I stepped from Plank to Plank
A slow and cautious way
The Stars about my Head I felt
About my feet the Sea.

I knew not but the next
Would be my final inch -
This gave me that precarious Gait
Some call Experience.

Emily Dickinson, c. 1864

Sunday, September 17, 2023

Those who came before

Today's late summer roses

 On our walk yesterday, part of it across campus, I saw a rose garden that I rarely get to visit. I wandered among the beauty, admiring the perfection of these rose petals. They may or may not have had any scent; I couldn't smell any but then again, my smeller is fickle. We walked across campus to the Arboretum and climbed to the top of the tower, looking out at the views.

Lately I have been thinking about my extended family and looked for a picture I remembered posting long ago, showing four generations of my paternal ancestry. In the picture, the youngest is my Aunt Edith, whom I never met. (She was disowned by her mother, second from the left, before I was born.) Next comes her mother and finally, her grandmother, who would be my great-great-grandmother. 

Taken sometime around 1900, perhaps?

I really don't know much about any of them. My grandmother lived with us for a short time when I was a girl. She never let us call her anything but "Mommy," which is how her children referred to her as well. She was a strong-willed and rather stern woman, as I recollect her. There was some sort of scandal with Edith, and I remember hearing that when Mommy was in hospital dying, Edith tried to come to see her, but she refused to even acknowledge Edith as her daughter. But whatever the scandal might be, nobody still living knows anything. My brother did some digging around in our family history, but I don't know if he ever uncovered the mystery. It doesn't really matter, but it is a curious family event that I sometimes wonder about.

Steve, a friend of mine, recently flew to Hawaii to join many family members to celebrate his mother's ninetieth birthday. He sent me a set of pictures that were taken by a professional photographer, and that might be what got me started thinking about those who came before me in my own family. My parents were married for more than four decades and gave birth to seven children, six of whom survived into adulthood. We were split into two families, the first three being born within seven years of each other, me being the oldest, and then after a long period, the second batch came along. My parents didn't want to set aside child rearing, I guess. I was sixteen when my brother Buz was born, and then three more children followed. One, Tina Marie, died shortly after her premature birth, but the final two children, my sisters Markee and Fia, round out our family. It's hard for me to fathom, but Fia, the baby, is now in her sixties.

Daddy was only 62 himself when he died of heart disease. Mama lived another fourteen years without him, before succumbing to heart disease as well. No one in our immediate family has ever lived long enough to know whether or not dementia might develop in our old age, but now that I have turned eighty, it does make me consider whether misplacing my (fill in the blank), once again, might be a sign. One thing I know: if I live long enough, I'll figure it out.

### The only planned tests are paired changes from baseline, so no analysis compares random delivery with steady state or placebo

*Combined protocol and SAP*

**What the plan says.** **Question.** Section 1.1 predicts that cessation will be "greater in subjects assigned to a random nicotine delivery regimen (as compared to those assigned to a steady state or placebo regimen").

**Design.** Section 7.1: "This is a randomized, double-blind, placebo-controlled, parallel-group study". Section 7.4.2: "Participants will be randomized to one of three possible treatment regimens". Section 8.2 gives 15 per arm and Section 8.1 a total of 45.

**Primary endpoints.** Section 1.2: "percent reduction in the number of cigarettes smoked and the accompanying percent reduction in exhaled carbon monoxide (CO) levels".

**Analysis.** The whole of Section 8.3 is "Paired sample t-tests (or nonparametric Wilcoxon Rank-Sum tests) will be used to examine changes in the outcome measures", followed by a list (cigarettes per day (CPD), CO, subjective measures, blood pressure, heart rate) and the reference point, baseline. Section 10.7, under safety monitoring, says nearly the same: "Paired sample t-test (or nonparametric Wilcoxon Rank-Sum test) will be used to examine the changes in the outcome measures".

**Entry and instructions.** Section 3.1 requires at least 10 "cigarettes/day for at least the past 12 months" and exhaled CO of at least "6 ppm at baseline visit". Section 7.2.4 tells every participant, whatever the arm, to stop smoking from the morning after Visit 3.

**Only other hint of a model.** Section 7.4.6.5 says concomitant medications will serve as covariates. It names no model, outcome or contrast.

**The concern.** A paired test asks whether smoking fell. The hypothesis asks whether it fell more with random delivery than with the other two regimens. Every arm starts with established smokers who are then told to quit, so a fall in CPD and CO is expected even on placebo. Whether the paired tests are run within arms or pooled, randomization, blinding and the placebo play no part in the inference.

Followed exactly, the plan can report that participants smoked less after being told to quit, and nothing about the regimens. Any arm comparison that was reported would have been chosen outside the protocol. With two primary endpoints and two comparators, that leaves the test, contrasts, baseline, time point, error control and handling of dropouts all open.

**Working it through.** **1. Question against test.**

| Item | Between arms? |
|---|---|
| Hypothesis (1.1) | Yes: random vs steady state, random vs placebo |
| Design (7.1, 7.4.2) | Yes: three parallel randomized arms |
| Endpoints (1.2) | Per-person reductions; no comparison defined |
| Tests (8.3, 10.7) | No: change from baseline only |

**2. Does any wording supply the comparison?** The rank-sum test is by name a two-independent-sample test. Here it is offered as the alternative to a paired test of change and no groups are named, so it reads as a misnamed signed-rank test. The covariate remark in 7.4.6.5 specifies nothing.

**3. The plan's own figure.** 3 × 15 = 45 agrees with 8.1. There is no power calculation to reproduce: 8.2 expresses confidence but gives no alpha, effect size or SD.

Another thing I know about my family, on both sides, is that alcohol is implicated in our lives in many unfortunate ways. As we grew up, we kids always saw Mama and Daddy drinking martinis in the evening, sometimes with family friends, and on weekends there was plenty of beer around. Drinking started earlier on those days. It never seemed unusual to me to see my parents laughing and carrying on, as people do when they've become inebriated. I rarely saw either parent get to a "falling-down drunk" stage, partly because we were sent to bed before then, I suppose. Or maybe they stopped and went to bed themselves. As the years passed, the one constant was the presence of alcohol in our family activities.

I married and left home as a young woman and really only saw the whole family a couple of times a year, if that. It was so long ago, and just trying to recall how our lives played out back then is difficult. I lost my infant son in 1965 when my other son Chris was four, and that terrible time is shrouded in pain and sadness. My life was very chaotic during my twenties, but eventually I found myself a home in Boulder, Colorado, where I lived happily for three decades.

I began skydiving in middle age; I was 47 when I made my first jump. That began an enormous change in my life, and for more than two decades it dominated my every thought, and I amassed more than four thousand jumps over that period, became an instructor and taught more than a thousand students, and found the love of my life, my partner SG, through that activity. It has been almost a decade since I made my last skydive, but it still permeates my dreams. We also have almost a secret language together, SG and me, when we use terms that only we understand, which come from our shared love of skydiving.

Life is full of different phases, and I am now beginning the final journey of my own life, into old age. I am incredibly fortunate to live somewhere that has plenty of other old people, and the Senior Center in Bellingham offers so much for everybody. I remember when it was impossible to believe that (1) I would ever get to this age, and (2) that there would be so many wonderful people who would join me in navigating it. I am in training to become a wise old woman.

By three methods we may learn wisdom: First, by reflection, which is noblest; Second, by imitation, which is easiest; and third by experience, which is the bitterest. —Confucius